Baltazar-Padilla shared the view that ABS-CBN needs a franchise to continue operating, rejecting the initial suggestion that Congress issue a joint resolution instead -- a view held by Justice Secretary Menardo Guevarra, the Senate and the House Franchise committee.

"What is required is a law and not a mere resolution. As upheld by the Supreme Court, a resolution is a mere expression of the Congress' sentiments or what they call now as senses. It is not a law. It did not pass through the procedure prescribed under the Constitution for the passage of a law," she argued.

But she warned that passing a law extending the franchise solely of ABS-CBN without doing the same to others similarly-situated, lawmakers risk violating the equal protection clause, echoing the position of retired Senior Associate Justice Antonio Carpio.

Carpio's main point however was to show that NTC discriminated against ABS-CBN when it singled out the network and issued the closure order for the first time ever against a broadcast company.


Antonio-Valenzuela, for her part, insisted, a franchise is needed even for private broadcasting companies like ABS-CBN, when asked about the Public Telecommunications Act (RA 7925) which only requires a franchise from a public telecommunications entity.

That act defines a "public telecommunications entity" separately from "broadcasting."

"The Constitution says that a franchise is a privilege and not a right and only Congress can grant the privilege and so if that law...defines...only gives...only includes public corporations in the definition, then I think that would be unconstitutional," she said.


The applicants were also asked to weigh in on some issues surrounding ABS-CBN's franchise.

Baltazar-Padilla said ABS-CBN's Philippine Depository Receipts (PDRs) issued to foreigner have "all the attributes of ownership just like holders of shares of stocks," which raises a constitutional issue since mass media in the Philippines must be 100% Filipino-owned and managed.

"Through these PDRs, foreign corporations were able to invest huge sums of money. And I think, that alone, would give them, some sort of control over the management of the issuing corporation," she explained.

ABS-CBN had earlier pointed out PDRs are investment instruments which do not grant any control or ownership to PDR holders.

It was also approved by the Securities and Exchange Commission (SEC), as confirmed during the Senate hearing in February.

"The challenge here is the test to determine ownership is evolving in the Supreme Court, what we can say is that when the PDRs of ABS-CBN Holdings Corp, when they were issued based on prevailing law, jurisprudence and regulations, the determination of the SEC at that time is there's no transfer of ownership. Holders of the PDRs are not owners of the underlying corporation," SEC supervising commissioner Ephyro Luis Amatong said.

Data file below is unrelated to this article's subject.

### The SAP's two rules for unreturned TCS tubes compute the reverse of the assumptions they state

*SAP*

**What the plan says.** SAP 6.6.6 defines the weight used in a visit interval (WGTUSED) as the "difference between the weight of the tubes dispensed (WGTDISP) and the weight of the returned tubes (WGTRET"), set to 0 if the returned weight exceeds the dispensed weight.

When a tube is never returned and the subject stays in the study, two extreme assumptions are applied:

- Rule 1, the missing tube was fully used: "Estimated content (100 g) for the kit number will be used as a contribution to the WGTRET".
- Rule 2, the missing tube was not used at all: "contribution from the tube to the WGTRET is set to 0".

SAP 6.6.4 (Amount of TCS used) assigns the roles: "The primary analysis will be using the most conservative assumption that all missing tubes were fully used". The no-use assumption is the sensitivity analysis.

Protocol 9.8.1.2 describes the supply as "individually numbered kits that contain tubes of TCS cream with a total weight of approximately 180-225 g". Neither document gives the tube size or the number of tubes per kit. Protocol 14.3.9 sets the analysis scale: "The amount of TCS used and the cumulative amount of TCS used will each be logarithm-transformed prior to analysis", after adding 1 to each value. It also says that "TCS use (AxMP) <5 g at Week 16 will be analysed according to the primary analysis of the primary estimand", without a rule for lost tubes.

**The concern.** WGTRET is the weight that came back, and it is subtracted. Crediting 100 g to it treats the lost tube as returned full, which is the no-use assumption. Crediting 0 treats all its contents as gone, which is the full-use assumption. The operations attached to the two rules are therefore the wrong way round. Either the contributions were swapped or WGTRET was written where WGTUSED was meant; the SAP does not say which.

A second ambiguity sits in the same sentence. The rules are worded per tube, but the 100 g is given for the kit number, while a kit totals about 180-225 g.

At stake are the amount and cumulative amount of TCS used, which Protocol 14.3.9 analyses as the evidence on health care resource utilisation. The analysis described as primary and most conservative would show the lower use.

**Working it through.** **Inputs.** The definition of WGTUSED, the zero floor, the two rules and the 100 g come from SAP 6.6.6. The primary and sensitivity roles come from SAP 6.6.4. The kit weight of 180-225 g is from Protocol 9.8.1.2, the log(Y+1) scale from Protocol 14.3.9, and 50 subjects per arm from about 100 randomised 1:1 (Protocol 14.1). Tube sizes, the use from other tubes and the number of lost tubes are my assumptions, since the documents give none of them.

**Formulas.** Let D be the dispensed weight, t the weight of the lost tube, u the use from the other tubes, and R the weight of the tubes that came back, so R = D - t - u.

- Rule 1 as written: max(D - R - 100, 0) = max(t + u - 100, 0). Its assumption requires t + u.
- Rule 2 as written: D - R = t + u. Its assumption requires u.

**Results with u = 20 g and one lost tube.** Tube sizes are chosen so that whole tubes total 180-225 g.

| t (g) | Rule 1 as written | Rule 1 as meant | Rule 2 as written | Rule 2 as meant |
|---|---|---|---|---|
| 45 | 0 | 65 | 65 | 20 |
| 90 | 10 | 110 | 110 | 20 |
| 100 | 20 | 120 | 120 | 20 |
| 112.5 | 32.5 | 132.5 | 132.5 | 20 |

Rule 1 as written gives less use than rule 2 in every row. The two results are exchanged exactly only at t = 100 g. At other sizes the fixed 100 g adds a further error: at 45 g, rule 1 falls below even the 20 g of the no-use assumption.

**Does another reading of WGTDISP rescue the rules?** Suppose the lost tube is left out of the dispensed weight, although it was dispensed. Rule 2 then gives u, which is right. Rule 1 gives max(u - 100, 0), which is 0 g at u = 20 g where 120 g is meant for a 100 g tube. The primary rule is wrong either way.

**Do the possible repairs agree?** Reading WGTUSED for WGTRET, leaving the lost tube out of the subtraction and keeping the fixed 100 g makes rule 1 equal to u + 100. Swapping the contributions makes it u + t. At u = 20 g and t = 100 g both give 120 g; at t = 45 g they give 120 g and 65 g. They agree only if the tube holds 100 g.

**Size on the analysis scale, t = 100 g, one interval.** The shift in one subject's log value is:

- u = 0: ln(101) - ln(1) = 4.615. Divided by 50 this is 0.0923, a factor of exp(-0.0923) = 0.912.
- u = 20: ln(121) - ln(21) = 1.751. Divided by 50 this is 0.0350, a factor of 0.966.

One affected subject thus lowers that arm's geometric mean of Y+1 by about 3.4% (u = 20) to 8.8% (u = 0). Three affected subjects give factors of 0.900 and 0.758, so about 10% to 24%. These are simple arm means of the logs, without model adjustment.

ABS-CBN Holdings, not ABS-CBN, issued the PDRs.

Baltazar-Padilla also shared Veloso's and ultimately SAGIP Party-list Rep. Rodante Marcoleta's view that a 50-year limit exists for the franchise granted to ABS-CBN, relying on Article XII, section 11 of the 1987 Constitution.

But lawyer Christian Monsod, one of the framers of the 1987 Constitution, pointed out Tuesday that this provision covers public utilities, not mass media.

What applies instead, he said, is Article XVI, section 11 which does not impose a 50-year limit.

The House of Representatives in March approved on third and final reading a bill limiting the definition of public utility to power transmission and distribution, water distribution and sewage collection.


Aside from the 4 applicants, 9 other candidates are vying for the SC associate justice post but have previously been interviewed. They are: Court Administrator Jose Midas Marquez, Sandiganbayan Presiding Justice Amparo M. Cabotaje-Tang, and CA Justices Manuel Barrios, Eduardo Peralta, Jr., Ramon Cruz, Pablito Perez, Japar Dimaampao, Ricardo Rosario, and Jhosep Lopez.

Supreme Court magistrates are expected to make an internal vote to determine their recommended candidate, which will be forwarded to the JBC for consideration in coming up with a shortlist for submission to the President.

With the next appointment, President Rodrigo Duterte will have appointed 11 of the 15 sitting justices in the Supreme Court -- 12 if including Chief Justice Diosdado Peralta.